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Bon Secours on defense after allegations of pocketing profits at expense of East End hospital

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Bon Secours Mercy Health is playing defense after a national news story alleged that the Catholic-based nonprofit organization has profited handsomely from a federal program to lower drug prices for poor patients, while cutting medical services at a hospital it owns in Richmond’s impoverished East End.

The New York Times story, “How a Hospital Chain Used a Poor Neighborhood to Turn Profits,” detailed the health system’s lack of investment at Richmond Community Hospital — which a group of Black doctors founded and Bon Secours bought in 1995 — despite the profits it earned from a federal program that allows hospitals in poor communities to buy drugs at substantially lower prices than they charge insurers.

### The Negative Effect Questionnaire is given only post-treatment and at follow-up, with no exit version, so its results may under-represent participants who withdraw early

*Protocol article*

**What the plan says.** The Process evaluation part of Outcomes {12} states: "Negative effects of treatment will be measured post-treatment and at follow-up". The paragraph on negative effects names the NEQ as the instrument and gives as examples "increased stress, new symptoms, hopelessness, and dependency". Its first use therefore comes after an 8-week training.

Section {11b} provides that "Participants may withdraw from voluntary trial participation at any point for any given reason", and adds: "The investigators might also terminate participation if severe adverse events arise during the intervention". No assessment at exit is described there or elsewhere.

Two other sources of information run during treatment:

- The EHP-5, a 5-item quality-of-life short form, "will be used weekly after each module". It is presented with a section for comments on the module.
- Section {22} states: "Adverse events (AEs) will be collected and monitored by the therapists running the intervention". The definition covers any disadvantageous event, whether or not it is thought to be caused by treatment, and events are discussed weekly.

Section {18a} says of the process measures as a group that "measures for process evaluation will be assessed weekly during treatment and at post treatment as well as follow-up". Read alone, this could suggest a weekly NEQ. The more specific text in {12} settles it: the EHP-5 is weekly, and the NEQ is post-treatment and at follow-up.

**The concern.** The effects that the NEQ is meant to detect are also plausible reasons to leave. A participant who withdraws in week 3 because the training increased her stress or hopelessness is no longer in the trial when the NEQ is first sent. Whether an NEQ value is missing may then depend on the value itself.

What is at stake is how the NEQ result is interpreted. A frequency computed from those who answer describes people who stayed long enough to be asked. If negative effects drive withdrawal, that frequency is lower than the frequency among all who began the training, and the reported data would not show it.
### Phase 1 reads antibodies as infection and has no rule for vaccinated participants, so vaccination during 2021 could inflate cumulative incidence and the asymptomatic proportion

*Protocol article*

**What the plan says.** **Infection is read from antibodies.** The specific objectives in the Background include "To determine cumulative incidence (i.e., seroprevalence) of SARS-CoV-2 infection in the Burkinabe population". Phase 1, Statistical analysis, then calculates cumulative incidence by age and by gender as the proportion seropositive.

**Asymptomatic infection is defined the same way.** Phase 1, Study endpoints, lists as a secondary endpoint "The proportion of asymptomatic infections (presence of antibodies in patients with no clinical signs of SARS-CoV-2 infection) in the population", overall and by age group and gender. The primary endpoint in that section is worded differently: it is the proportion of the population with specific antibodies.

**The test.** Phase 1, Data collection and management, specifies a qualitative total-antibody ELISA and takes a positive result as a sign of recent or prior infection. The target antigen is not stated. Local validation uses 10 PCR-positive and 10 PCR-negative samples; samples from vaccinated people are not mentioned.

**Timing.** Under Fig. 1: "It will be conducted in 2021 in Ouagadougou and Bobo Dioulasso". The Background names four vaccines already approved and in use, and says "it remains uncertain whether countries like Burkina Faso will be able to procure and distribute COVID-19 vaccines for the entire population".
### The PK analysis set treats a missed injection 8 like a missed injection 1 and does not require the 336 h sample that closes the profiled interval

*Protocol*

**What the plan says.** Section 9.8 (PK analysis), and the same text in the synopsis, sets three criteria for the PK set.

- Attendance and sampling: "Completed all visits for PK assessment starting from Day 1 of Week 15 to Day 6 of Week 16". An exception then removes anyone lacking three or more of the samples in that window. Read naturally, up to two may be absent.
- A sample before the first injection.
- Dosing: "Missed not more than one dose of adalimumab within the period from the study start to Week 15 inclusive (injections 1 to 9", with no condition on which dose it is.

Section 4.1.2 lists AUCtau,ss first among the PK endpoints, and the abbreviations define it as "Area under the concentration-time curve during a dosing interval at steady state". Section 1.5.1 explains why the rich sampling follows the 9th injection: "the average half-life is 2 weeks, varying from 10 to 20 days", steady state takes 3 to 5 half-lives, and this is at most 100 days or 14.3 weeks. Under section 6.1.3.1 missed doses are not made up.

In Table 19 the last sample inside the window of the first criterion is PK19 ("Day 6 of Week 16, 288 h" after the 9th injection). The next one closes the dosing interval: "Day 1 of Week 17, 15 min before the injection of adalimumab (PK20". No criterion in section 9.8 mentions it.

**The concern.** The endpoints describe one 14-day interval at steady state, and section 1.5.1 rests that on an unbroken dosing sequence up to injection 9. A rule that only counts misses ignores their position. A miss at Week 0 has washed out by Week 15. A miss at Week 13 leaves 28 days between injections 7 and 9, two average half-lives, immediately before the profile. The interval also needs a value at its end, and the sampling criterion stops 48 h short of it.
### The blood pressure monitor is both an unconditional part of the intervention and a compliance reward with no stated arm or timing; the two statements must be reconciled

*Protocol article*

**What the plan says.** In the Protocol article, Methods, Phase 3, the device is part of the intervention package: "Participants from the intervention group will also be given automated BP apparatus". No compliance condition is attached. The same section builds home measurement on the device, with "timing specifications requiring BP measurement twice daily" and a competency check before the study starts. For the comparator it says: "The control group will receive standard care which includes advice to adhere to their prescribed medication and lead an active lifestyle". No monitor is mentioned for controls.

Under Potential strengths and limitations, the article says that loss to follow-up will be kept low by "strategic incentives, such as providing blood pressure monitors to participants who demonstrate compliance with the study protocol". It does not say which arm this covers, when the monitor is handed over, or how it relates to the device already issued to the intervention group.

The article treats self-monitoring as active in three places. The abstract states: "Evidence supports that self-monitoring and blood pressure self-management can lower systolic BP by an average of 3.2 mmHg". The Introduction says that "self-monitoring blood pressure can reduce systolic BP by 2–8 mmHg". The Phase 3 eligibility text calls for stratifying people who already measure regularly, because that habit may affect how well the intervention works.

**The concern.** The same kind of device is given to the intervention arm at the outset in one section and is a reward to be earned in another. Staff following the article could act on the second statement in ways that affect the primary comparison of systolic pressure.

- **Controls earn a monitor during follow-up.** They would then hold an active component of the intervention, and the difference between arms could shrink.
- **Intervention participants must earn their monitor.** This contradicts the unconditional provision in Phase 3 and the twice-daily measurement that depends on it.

The story, published Saturday, prompted two Virginia congressional representatives to vow to push for stronger federal oversight of the drug pricing program — to prevent health systems from gaming the system and in order to require drug manufacturers to honor discounts to low-income hospitals and health centers.

“The program ... was not meant to do what they’re doing with it,” Rep. Don McEachin, D-4th, said in an interview on Monday. “We’re currently looking for a legislative solution.”

McEachin said he has spoken to doctors who are outraged at allegations that Bon Secours has eliminated basic medical services — including an intensive care unit — at Richmond Community and failed to provide basic care, such as catheterization of a man suffering a heart attack.